As he was on the point of death, he remembered the Church. The thought of the eternal Rome gave him fresh strength, and he breathed forth this ecstatic prayer: "O Christ, only God, O Splendour, O Power of the Father, O Maker of heaven and earth and builder of this city's walls! Thou hast placed Rome's sceptre high over all; thou hast willed to subject the world to it, in order to unite under one law the nations which differ in manners, customs, language, genius, and sacrifice. Behold the whole human race has submitted to its empire, and all discord and dissensions disappear in its unity. Remember thy purpose: thou didst will to bind the immense universe together into one Christian Kingdom. O Christ, for the sake of thy Romans, make this city Christian; for to it thou gavest the charge of leading all the rest to sacred unity. All its members in every place are united, a very type of thy Kingdom; the conquered universe has bowed before it. Oh! may its royal head be bowed in turn! Send thy Gabriel and bid him heal the blindness of the sons of Julus that they may know the true God. I see a prince who is to come, an Emperor who is a servant of God. He will not suffer Rome to remain a slave; he will close the temples and fasten them with bolts forever."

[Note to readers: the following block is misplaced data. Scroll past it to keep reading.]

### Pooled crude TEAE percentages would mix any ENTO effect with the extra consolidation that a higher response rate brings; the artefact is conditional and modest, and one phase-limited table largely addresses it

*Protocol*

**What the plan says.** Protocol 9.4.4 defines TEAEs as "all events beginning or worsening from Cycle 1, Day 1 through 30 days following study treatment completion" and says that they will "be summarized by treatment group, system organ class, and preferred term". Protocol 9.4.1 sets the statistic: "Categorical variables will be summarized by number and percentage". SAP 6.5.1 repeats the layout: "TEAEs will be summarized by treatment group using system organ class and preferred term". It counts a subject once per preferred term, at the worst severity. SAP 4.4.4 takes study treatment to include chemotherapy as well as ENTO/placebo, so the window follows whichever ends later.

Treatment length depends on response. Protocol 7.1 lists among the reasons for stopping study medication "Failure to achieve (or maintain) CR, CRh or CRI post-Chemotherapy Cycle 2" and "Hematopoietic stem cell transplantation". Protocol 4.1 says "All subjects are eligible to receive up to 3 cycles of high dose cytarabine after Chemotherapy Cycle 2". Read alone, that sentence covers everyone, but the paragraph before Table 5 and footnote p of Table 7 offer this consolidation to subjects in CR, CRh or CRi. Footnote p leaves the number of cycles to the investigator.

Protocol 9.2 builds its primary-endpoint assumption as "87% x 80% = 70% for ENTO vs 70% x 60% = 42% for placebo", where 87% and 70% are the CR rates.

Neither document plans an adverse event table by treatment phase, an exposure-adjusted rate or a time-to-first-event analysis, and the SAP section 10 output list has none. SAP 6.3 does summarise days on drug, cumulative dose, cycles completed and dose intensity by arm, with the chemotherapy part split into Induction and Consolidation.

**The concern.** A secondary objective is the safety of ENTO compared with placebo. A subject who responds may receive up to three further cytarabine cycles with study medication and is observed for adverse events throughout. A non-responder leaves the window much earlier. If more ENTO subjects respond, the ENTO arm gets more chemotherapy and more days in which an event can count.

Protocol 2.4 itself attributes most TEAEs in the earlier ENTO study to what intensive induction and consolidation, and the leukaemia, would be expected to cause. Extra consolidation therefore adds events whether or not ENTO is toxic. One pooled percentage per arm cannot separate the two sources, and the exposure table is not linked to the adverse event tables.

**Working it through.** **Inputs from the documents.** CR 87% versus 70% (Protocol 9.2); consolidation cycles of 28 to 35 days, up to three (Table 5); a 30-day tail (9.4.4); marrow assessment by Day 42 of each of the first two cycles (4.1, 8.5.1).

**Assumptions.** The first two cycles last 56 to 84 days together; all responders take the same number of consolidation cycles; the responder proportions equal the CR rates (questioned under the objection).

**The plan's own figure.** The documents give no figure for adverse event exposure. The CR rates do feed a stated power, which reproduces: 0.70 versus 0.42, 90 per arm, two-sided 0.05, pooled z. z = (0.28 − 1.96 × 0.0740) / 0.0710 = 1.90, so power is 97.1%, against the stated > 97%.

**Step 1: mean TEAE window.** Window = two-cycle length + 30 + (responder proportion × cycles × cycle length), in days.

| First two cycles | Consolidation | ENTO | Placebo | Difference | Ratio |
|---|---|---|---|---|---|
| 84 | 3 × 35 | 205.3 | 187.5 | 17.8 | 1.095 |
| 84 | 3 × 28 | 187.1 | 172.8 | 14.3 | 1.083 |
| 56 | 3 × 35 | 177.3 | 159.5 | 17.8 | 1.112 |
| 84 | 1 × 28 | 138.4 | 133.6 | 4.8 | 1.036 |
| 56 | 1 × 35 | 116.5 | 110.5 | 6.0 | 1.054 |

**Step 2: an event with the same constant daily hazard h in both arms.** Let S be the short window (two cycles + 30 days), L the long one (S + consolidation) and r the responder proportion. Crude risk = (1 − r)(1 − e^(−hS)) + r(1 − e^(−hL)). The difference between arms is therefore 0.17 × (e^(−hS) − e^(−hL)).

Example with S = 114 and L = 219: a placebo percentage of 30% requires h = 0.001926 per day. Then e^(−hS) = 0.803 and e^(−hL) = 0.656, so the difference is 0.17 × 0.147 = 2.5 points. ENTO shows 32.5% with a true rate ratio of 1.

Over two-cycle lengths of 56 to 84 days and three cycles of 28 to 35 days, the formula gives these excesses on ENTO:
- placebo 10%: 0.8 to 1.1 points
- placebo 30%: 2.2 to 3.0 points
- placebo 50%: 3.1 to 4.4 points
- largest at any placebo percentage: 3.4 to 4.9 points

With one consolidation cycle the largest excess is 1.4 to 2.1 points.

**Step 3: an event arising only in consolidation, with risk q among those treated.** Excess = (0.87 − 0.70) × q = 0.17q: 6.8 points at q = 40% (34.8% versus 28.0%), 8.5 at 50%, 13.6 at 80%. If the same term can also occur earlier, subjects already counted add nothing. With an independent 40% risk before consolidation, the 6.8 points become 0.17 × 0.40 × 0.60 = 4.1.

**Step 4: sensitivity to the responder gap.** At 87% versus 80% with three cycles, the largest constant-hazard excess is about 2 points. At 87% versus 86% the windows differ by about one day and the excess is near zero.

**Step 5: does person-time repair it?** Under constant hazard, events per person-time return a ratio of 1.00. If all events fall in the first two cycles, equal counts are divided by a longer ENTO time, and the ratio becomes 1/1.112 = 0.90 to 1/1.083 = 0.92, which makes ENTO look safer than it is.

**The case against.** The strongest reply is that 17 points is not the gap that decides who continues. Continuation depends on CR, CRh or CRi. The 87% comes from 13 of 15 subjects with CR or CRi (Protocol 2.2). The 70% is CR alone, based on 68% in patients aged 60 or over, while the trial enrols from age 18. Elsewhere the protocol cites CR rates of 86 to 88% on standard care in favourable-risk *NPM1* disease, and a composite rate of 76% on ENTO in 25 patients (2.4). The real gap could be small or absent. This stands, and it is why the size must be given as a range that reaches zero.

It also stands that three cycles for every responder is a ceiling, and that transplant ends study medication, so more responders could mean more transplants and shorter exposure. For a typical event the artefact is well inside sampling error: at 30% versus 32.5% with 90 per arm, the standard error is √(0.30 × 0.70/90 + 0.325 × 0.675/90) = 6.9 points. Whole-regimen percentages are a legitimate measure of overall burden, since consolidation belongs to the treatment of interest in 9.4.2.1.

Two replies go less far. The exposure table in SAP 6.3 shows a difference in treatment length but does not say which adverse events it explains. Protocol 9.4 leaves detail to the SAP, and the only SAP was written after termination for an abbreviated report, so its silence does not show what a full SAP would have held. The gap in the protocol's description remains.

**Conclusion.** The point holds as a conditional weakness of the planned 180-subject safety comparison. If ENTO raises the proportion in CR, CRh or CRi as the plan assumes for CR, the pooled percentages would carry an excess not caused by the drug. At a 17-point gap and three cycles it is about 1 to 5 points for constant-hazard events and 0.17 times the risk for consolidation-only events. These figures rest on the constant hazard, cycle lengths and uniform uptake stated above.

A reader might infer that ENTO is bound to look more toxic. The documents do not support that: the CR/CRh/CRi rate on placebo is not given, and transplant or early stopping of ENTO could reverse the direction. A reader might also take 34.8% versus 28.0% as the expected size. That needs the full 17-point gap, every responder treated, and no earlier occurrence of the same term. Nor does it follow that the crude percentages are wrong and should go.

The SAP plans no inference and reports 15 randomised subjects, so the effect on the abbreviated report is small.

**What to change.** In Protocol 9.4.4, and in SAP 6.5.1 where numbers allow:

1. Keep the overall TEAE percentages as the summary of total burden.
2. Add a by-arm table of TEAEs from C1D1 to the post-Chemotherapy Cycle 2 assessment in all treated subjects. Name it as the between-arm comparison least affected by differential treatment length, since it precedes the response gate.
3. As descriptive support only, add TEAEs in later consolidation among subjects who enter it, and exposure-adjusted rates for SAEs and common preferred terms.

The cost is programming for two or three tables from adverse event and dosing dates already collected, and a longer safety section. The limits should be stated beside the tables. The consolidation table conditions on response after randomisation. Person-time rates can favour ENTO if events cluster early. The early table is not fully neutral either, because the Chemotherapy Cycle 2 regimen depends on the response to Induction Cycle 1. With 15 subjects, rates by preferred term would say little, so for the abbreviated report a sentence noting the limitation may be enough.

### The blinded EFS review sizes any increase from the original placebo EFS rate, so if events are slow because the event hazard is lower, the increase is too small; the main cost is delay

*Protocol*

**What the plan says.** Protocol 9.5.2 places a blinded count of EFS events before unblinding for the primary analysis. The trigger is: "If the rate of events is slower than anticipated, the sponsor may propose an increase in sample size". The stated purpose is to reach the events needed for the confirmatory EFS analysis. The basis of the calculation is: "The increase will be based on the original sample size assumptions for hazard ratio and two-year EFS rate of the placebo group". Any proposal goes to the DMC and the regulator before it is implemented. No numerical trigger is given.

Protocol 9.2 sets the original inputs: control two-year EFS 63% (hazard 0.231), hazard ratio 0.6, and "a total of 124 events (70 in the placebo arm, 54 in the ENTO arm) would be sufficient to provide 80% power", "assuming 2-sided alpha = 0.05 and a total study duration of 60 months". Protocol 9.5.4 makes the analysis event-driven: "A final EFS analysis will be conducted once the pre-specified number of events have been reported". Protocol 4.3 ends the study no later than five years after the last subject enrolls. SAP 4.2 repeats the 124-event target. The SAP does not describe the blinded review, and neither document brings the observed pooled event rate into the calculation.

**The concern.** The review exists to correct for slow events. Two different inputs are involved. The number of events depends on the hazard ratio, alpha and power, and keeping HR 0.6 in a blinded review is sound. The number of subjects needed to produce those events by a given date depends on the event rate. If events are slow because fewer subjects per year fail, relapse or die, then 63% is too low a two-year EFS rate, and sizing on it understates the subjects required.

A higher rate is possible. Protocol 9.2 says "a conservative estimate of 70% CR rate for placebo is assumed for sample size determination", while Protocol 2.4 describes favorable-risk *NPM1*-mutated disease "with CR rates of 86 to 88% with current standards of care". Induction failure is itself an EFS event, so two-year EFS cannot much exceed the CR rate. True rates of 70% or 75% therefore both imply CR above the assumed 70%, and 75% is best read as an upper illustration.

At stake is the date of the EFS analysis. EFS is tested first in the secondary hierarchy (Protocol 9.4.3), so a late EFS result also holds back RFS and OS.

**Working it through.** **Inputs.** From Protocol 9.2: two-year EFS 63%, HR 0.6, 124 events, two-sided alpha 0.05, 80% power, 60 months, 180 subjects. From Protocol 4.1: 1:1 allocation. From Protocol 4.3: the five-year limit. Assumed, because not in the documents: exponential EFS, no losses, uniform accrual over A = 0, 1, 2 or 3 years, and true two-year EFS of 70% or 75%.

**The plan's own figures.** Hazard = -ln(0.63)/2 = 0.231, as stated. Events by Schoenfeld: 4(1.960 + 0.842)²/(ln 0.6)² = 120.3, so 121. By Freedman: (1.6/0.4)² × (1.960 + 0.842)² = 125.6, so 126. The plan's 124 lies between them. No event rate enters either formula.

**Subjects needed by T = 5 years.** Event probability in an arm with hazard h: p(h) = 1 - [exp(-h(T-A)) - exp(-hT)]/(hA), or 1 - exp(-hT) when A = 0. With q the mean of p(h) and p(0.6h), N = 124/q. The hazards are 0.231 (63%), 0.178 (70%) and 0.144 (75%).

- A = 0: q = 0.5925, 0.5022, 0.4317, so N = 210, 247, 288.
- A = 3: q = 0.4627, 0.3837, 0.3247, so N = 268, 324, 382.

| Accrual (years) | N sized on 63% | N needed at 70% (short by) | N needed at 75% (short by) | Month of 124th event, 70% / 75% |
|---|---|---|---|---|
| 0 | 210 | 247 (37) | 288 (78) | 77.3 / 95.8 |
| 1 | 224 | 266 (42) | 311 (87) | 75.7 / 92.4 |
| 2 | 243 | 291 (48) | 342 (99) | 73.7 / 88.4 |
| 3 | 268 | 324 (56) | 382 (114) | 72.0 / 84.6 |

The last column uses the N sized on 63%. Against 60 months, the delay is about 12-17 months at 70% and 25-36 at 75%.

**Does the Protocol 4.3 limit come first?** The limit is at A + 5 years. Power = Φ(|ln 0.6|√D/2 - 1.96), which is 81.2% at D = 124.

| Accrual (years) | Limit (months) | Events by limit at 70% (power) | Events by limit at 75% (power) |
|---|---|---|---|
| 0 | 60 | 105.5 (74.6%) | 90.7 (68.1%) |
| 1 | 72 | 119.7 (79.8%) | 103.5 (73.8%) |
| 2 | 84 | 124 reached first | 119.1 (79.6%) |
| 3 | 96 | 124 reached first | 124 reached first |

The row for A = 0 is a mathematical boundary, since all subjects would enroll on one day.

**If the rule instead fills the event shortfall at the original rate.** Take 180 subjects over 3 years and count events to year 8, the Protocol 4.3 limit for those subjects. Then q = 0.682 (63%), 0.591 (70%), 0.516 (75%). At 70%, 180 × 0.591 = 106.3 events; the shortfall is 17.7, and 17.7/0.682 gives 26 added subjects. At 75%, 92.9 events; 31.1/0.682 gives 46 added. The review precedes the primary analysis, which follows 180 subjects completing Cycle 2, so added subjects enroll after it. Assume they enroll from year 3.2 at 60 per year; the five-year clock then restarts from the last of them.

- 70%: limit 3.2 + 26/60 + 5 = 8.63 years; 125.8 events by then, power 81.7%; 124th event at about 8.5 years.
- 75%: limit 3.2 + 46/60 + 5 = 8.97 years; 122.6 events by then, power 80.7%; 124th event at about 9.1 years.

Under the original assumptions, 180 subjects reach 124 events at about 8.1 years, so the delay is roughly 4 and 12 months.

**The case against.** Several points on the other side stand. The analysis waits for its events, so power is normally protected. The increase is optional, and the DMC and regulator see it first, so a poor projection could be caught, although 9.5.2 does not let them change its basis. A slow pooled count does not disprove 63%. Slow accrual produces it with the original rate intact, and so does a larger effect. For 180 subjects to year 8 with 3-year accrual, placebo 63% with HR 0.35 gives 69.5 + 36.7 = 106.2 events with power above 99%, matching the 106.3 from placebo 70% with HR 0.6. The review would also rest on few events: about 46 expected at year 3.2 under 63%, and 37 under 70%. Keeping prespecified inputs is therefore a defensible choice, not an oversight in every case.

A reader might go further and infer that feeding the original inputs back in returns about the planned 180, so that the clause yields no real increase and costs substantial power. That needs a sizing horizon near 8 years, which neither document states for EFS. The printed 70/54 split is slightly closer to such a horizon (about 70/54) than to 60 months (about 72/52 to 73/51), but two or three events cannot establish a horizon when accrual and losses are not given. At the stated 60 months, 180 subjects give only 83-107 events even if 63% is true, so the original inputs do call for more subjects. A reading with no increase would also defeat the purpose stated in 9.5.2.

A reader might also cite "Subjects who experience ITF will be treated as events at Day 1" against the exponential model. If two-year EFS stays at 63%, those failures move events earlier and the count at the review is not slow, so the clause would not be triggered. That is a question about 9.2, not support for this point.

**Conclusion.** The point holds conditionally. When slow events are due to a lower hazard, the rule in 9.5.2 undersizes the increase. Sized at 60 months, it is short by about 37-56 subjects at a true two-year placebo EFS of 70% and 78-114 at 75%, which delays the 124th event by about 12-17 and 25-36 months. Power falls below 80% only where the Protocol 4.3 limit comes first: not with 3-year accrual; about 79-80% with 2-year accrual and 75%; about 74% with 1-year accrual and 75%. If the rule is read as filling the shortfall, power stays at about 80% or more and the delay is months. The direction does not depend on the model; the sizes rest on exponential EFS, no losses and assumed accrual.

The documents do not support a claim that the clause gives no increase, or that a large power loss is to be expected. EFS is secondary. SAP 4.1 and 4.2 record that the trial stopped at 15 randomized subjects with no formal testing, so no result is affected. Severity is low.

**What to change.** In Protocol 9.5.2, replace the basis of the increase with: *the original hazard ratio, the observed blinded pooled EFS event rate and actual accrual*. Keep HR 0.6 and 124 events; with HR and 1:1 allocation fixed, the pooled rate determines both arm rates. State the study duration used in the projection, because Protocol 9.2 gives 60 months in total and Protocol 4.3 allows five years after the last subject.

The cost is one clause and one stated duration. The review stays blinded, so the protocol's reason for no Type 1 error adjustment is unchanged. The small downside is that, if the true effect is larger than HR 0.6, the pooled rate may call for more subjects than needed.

Thus he prayed, and with these last words he breathed forth his soul. Some noble Romans who had been conquered to Christ by the martyr's admirable boldness, removed his body: the love of the Most High God had suddenly filled their hearts and dispelled their former errors. From that day the worship of the infamous gods grew cold; few people went now to the temples, but hastened to the altars of Christ. Thus Laurence, going unarmed to the battle, had wounded the enemy with his own sword (Prudent).